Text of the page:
What is a Construction Permit?

A Construction Permit (also know as Building Permit or simply Permit) required in most jurisdictions for new construction, or adding onto pre-existing structures, and in some cases for major renovations, such as Basement Finishing. Generally, the new construction must be inspected during construction and after completion to ensure compliance with national, regional, and local building codes. Failure to obtain a permit can result in fines, penalties, and demolition of unauthorized construction if it cannot be made to meet code.

Why do you need a Construction Permit?

  • New buildings 
  • Additions(bedrooms, bathrooms, family rooms, etc.)
  • Residential work (decks, garages, fences, fireplaces, pools, water heaters, etc.) 
  • Renovations (basement finishing, garage conversions, kitchen expansions, re-roofing, etc.)
  • Electrical systems
  • Plumbing systems 
  • HVAC (heating, ventilating, and air-conditioning) systems

Your home or business is an investment. If your construction project does not comply with the codes adopted by your community, the value of your investment could be reduced. Property insurers may not cover work done without permits and inspections. If you decide to sell a home or building that has had modifications without a permit, you may be required to tear down the addition, leave it unoccupied, or make costly repairs. A property owner who can show that code requirements were strictly and consistently met––as demonstrated by a code official’s carefully maintained records––has a strong ally if something happens to trigger a potentially destructive lawsuit. Your permit also allows the code official to protect the public by reducing the potential hazards of unsafe construction and ensuring public health, safety, and welfare. By following code guidelines, the completed project will meet minimum standards of safety and will be less likely to cause injury to you, your family, your friends, or future owners.     *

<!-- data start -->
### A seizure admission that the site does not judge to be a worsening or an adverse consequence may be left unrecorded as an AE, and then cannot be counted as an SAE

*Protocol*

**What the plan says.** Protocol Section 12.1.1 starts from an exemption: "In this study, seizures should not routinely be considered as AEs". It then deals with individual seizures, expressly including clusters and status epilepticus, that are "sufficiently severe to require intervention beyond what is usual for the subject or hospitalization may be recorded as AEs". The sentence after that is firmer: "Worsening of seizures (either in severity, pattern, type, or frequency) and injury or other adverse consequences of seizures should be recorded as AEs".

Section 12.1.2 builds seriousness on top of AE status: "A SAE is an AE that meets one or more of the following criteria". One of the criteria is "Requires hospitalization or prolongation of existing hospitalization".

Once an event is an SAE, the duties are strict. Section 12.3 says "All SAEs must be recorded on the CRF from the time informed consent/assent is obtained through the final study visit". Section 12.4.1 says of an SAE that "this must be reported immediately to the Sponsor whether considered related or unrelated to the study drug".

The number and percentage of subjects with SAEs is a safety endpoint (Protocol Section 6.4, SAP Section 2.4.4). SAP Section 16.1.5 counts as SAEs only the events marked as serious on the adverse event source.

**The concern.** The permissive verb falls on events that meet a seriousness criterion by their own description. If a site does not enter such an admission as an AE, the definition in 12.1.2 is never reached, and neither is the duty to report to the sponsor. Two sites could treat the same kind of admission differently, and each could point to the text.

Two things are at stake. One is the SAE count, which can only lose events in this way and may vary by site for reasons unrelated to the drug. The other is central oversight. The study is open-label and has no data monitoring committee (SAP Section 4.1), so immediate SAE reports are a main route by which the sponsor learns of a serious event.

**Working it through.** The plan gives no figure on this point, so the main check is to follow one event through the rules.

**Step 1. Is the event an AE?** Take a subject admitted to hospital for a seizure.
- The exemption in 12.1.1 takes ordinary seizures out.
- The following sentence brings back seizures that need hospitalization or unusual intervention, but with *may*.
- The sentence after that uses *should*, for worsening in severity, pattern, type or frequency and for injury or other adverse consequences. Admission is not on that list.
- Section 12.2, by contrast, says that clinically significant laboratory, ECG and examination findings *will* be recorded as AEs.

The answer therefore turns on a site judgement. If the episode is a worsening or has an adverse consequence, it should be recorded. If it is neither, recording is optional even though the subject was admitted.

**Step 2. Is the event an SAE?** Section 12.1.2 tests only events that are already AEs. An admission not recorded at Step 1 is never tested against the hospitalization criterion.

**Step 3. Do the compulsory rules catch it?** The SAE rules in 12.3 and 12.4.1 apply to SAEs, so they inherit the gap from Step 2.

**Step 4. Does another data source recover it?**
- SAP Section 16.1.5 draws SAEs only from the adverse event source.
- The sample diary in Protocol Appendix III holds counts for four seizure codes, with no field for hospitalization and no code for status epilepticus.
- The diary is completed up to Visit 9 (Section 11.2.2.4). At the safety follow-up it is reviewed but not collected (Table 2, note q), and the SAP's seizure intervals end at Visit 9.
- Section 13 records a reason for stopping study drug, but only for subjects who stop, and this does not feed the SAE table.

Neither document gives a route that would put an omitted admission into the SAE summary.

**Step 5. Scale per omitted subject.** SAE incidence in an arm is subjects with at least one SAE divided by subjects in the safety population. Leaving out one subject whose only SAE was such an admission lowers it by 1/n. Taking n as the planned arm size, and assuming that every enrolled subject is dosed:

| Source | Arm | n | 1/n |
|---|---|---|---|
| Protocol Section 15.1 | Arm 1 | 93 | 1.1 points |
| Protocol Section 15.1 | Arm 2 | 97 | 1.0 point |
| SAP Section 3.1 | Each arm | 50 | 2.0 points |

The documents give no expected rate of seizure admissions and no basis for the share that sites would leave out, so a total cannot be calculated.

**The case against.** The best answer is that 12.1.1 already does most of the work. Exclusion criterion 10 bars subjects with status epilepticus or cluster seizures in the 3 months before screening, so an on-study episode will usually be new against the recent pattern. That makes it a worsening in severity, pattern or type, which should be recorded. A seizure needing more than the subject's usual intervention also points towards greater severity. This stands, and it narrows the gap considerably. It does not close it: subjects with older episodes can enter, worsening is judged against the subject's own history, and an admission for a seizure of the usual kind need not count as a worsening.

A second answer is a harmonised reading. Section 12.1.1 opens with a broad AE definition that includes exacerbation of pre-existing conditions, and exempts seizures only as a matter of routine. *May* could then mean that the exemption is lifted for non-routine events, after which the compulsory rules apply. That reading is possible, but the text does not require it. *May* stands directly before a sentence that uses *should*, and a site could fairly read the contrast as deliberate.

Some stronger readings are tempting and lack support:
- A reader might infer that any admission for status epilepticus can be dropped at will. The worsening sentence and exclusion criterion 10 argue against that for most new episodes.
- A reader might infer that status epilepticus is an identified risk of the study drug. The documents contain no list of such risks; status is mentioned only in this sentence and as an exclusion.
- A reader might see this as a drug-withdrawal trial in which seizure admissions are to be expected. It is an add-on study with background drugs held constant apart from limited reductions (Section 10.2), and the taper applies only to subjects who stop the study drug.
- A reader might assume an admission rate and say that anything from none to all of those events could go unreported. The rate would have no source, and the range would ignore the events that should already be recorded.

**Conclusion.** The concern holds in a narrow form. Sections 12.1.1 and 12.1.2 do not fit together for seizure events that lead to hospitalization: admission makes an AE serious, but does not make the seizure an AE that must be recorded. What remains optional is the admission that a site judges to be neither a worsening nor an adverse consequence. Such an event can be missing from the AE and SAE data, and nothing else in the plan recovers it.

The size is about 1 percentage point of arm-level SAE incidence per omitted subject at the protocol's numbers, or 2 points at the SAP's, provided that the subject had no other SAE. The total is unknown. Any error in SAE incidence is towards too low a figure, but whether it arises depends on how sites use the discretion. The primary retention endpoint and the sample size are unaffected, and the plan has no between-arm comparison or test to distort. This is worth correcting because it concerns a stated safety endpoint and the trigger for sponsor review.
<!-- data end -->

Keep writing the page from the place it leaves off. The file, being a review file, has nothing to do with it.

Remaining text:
What is the purpose of Building Code:

The purpose of building codes are to provide minimum standards for safety, health, and general welfare including structural integrity, mechanical integrity (including sanitation, water supply, light, and ventilation), means of egress, fire prevention and control, and energy conservation.

Building codes have a long history. The earliest known written building code is included in the Code of Hammurabi,[3] which dates from circa 1772 BC.

  • 228. If a builder build a house for some one and complete it, he shall give him a fee of two shekels in money for each sar of surface.
  • 229 If a builder build a house for some one, and does not construct it properly, and the house which he built fall in and kill its owner, then that builder shall be put to death.
  • 230. If it kill the son of the owner the son of that builder shall be put to death.
  • 231. If it kill a slave of the owner, then he shall pay slave for slave to the owner of the house.
  • 232. If it ruin goods, he shall make compensation for all that has been ruined, and inasmuch as he did not construct properly this house which he built and it fell, he shall re-erect the house from his own means.
  • 233. If a builder build a house for some one, even though he has not yet completed it; if then the walls seem toppling, the builder must make the walls solid from his own means.


Top 5 reasons to Get a Permit


If an unpermitted basement is damaged by flood or fire, it may not be covered by your insurance-always check with your agent


If Carbon Monoxide detectors are not placed in the correct locations or not installed at all.  Electrical wiring is compromised or egress is not compliant or non-existent. 


You may be liable if you sell your home and something goes wrong after the new homeowners movie in.   


An attractive and conforming basement space sells a lot easier.  Some DIY or projects performed by fly-by-night contractors will actually depreciate your home. 


If the building department catches work being done without a permit they will put a red notice on the front of your home to stop work and may fine you

ElkStone will always pull a permit for each job without exception!